Researchers have developed an intelligent camera that achieves not only high spatial and temporal but also spectral resolution. The camera has a wide range of applications that can improve environmental protection and resource conservation measures as well as autonomous driving or modern agriculture.
Research previously has focused on increasing spatial and temporal resolution, which means the number of megapixels or images per second. Spectral resolution — the wavelength and thus the perception of colors — has largely been adjusted to match human sight during the development of cameras, which merely corresponds to measuring the colors of red, green, and blue. There is much more information hidden in the light spectrum that can be used for a wide range of tasks.
The high-resolution camera combines all three resolutions — spatial, temporal, and spectral — in a cost-efficient solution. The researchers connected several inexpensive standard cameras with various spectral filters to form a multi-spectral camera array. They then calculated an image in order to combine the various spectral information from each sensor. The new concept enables the team to precisely determine the materials of each object captured using just a single image.
As the surroundings are recorded by several “eyes” the way humans see, the system also provides a precise indication of depth. This means that the system not only precisely determines the color and certain material properties of objects it captures but also the distance between them and the camera.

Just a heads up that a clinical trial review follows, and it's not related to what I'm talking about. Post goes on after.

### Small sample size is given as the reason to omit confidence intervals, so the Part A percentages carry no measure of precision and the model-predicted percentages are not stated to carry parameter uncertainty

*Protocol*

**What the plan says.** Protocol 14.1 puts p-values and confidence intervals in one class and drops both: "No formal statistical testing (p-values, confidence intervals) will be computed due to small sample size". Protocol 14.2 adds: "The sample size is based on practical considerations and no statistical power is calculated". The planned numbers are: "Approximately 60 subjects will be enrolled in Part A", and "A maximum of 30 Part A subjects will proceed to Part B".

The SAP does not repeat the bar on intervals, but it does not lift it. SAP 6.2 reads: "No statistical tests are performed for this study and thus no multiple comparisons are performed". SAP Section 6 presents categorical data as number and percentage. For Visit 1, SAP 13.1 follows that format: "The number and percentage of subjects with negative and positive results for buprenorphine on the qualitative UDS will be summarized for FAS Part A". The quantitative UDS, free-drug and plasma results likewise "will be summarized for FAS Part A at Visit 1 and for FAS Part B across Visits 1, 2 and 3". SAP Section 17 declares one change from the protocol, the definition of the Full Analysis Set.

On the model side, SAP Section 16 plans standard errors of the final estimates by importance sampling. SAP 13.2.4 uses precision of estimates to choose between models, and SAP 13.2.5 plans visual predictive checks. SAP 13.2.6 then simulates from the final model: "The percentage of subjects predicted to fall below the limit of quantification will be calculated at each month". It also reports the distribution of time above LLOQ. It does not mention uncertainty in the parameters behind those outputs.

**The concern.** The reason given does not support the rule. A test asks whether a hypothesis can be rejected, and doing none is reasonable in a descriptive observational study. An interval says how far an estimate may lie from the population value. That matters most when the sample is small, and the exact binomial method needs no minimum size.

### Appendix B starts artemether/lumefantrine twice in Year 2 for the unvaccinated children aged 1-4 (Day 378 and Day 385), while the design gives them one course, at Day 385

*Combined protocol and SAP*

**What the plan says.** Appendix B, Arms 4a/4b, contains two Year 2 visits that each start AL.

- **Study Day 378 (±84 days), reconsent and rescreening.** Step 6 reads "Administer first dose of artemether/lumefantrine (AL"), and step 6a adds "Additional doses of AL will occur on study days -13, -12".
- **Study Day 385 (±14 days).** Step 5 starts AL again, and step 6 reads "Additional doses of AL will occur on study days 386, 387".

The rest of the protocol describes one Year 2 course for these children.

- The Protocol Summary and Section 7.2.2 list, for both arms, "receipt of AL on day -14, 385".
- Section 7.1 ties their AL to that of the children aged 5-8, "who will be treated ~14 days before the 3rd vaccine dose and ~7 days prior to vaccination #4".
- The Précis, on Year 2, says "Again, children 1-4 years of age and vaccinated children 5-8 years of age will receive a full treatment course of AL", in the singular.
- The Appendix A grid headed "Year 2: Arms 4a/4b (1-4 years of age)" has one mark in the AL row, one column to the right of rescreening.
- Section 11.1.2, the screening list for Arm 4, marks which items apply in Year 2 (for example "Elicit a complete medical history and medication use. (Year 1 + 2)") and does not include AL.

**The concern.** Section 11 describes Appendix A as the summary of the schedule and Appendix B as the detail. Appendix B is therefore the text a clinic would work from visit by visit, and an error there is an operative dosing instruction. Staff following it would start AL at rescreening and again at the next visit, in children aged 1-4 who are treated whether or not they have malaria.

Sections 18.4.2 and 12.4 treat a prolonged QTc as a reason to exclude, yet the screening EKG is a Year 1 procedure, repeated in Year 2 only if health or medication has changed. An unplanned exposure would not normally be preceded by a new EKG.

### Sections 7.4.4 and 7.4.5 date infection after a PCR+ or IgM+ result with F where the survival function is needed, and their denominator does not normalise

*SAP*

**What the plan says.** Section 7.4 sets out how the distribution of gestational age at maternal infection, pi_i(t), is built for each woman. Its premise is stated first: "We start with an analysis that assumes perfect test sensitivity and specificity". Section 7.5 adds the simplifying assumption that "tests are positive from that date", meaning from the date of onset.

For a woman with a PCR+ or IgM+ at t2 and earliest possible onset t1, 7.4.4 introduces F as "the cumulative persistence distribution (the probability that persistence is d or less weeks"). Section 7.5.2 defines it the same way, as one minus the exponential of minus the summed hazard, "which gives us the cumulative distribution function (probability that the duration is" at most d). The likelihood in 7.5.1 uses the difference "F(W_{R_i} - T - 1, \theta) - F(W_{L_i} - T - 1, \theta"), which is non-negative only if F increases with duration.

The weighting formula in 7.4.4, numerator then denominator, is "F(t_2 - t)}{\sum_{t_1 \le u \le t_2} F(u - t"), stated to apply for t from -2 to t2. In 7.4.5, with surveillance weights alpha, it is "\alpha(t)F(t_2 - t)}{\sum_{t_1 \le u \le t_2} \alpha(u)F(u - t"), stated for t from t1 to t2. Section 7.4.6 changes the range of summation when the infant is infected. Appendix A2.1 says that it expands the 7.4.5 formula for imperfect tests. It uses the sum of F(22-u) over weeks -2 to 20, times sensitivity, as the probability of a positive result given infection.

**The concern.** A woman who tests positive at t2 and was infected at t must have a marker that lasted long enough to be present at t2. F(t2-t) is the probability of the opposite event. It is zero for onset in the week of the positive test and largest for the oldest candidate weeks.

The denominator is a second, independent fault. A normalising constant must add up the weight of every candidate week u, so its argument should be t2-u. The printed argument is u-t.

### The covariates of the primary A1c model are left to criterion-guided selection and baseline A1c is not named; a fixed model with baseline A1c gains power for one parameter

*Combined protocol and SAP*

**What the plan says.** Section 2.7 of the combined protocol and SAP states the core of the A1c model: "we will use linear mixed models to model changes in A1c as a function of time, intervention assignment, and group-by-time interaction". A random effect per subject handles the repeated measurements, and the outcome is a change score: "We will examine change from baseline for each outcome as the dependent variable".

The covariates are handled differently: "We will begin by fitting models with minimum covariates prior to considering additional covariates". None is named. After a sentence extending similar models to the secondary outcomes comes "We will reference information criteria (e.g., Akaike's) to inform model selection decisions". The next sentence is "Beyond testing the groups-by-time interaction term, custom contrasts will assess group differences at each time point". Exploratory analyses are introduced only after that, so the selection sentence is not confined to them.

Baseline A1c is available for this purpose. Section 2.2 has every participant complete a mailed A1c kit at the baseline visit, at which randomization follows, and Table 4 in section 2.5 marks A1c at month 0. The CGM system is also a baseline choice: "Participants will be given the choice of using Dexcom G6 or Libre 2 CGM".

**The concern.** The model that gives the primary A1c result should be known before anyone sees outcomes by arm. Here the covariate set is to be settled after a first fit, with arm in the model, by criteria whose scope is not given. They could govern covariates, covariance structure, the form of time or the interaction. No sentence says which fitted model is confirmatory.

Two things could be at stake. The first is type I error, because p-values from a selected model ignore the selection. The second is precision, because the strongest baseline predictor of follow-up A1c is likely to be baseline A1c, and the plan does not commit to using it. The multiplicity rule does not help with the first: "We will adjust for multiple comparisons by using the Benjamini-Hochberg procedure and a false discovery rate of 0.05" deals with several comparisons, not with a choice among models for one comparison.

Autonomous driving is a potential application for the intelligent camera. In the infrared range, for example, it can differentiate between real people and signposts using the thermal signature. For night driving, it can detect animals crossing the road with sufficient warning. The camera could also be used for protecting the environment and conserving resources; for example, several plastics differ significantly from each other in various ranges of the spectrum, which is something the camera can reliably detect.
For more information, contact PD Dr. Jürgen Seiler, Multimedia Communications and Signal Processing Department, at juergen.